Once the saturated fat has been exchanged and the cholesterol extracted by the heated unsaturated oil, the oil adherent extraction mixture is washed with a heated aqueous fluid such that at least a substantial portion of the adherent extracting oil (now containing the solubilized and extracted saturated fat and cholesterol) becomes separated from the meat and is removed by the aqueous fluid washings. In general, the heated aqueous fluid can take one of two forms: boiling water or steam. If boiling water is used, the ratio of boiling water to oil is preferably in the range of about 1:1-1:2 (volume of water:volume of oil). The boiling water may optionally contain salts and/or emulsifiers and/or degreasers which are compatible with edible food products intended for human consumption. The boiling water is used to partly extract and wash at least part of the adhering oil from the oil adherent meat mixture. To be successful, an adequate amount of water needs to be forcefully applied to the adherent oil in order to effect a good separation from the meat mixture. The washing with the boiling water also effectively separates the meat juices and meat flavors from the meat and oil mixture which are recovered and used subsequently.

In the alternative, steam may be employed which would be forced upon the oil adherent meat extraction mixture under pressure to separate and remove the extracting oil containing the solubilized saturated fat and cholesterol. Under these conditions, the steam condensate would be collected as aqueous fluid washings. Preferably, the ratio of steam condensate to the unsaturated oil should be in a similar ratio to that of boiling water, that is in the range about 1:1 to 1:2, volume to volume.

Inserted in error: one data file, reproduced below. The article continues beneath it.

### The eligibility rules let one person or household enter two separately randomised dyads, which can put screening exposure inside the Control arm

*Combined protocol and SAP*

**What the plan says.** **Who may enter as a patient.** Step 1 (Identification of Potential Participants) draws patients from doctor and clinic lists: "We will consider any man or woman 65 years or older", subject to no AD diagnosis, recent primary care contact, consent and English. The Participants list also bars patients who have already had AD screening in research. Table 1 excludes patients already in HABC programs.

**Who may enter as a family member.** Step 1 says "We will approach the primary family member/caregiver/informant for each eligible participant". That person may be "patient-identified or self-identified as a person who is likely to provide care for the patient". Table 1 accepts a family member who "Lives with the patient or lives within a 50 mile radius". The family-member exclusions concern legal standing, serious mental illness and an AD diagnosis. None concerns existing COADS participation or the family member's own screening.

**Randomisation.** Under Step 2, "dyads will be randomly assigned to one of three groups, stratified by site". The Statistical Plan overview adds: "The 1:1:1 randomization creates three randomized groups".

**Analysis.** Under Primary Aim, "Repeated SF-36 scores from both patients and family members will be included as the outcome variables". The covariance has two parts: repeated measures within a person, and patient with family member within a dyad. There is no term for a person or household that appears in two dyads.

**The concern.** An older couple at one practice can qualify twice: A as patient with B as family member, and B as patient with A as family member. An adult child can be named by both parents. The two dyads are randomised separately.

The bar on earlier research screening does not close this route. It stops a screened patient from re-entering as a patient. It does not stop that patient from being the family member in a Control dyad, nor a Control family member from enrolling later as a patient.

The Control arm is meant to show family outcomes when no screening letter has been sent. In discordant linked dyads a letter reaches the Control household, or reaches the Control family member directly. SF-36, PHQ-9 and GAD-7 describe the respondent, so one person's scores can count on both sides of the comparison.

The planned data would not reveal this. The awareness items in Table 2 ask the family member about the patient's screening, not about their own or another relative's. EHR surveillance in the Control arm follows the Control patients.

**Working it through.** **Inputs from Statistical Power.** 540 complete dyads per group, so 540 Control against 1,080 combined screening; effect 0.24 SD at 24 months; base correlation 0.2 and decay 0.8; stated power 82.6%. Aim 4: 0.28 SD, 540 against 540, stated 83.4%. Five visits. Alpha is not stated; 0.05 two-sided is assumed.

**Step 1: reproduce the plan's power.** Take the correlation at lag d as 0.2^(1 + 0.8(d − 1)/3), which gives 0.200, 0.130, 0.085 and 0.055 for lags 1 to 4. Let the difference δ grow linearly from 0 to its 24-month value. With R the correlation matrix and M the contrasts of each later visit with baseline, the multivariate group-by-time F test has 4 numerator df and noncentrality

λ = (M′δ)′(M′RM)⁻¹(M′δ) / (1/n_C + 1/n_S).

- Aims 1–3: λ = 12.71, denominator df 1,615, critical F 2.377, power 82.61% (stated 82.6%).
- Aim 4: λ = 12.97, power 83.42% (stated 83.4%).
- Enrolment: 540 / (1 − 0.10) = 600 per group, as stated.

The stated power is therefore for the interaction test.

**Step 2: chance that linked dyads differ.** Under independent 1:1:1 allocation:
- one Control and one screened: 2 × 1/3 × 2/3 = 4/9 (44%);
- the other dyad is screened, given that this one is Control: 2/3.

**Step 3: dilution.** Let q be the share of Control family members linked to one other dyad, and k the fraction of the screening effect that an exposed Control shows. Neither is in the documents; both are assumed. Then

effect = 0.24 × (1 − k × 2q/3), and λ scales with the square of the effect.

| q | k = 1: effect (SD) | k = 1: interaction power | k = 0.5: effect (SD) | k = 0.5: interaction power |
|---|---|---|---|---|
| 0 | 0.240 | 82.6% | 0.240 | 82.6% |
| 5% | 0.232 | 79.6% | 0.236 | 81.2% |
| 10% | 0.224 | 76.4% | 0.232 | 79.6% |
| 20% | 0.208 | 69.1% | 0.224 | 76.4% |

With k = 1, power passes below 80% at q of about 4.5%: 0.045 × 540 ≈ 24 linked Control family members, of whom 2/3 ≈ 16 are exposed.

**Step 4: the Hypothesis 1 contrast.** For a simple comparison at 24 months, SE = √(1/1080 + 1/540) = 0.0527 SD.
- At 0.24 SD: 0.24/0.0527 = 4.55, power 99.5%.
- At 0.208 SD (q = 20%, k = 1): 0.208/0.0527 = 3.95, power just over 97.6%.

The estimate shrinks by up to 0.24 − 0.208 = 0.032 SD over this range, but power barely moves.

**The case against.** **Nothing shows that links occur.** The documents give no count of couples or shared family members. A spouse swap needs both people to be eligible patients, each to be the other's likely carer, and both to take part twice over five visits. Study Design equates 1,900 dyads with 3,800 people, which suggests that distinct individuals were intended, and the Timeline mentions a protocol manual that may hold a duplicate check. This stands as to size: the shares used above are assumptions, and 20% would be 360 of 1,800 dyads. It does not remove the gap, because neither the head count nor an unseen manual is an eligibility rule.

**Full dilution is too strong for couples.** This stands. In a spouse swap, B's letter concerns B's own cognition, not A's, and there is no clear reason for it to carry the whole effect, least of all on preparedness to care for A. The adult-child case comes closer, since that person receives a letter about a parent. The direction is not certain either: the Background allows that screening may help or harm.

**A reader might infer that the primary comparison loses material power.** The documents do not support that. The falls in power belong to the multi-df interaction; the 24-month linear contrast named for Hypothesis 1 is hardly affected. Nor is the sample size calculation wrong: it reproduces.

It should be noted that the preferred embodiments for the aqueous fluid are water which has been heated to boiling or water which has been superheated into steam. This degree of heat provided by the aqueous fluid clearly aids in the separation and removal of the adherent oil from the extracted meat fragments in the mass. Since the manipulation is intended to be performed at ambient environmental pressures, it is desirable that the aqueous fluid be heated as much as possible to achieve the intended goal. While the aqueous fluid is preferably boiled or superheated into steam, it is recognized that under some conditions the water can be heated to less than boiling and still obtain some useful effect as an aqueous washing upon the oil adherent meat mixture. Although far less preferred, these embodiments are deemed to be operative to achieve the intended purpose in some generic and measurable degree. For this reason, the aqueous fluid need not be either boiling or superheated into steam; to the contrary, it is required only that the aqueous fluid be heated to such a degree that it can achieve the intended goal of separating and removing the adherent extracting oil in order to be within the scope of the present invention.

Isolating The Removed Extracting Oil And Aqueous Fluid Washings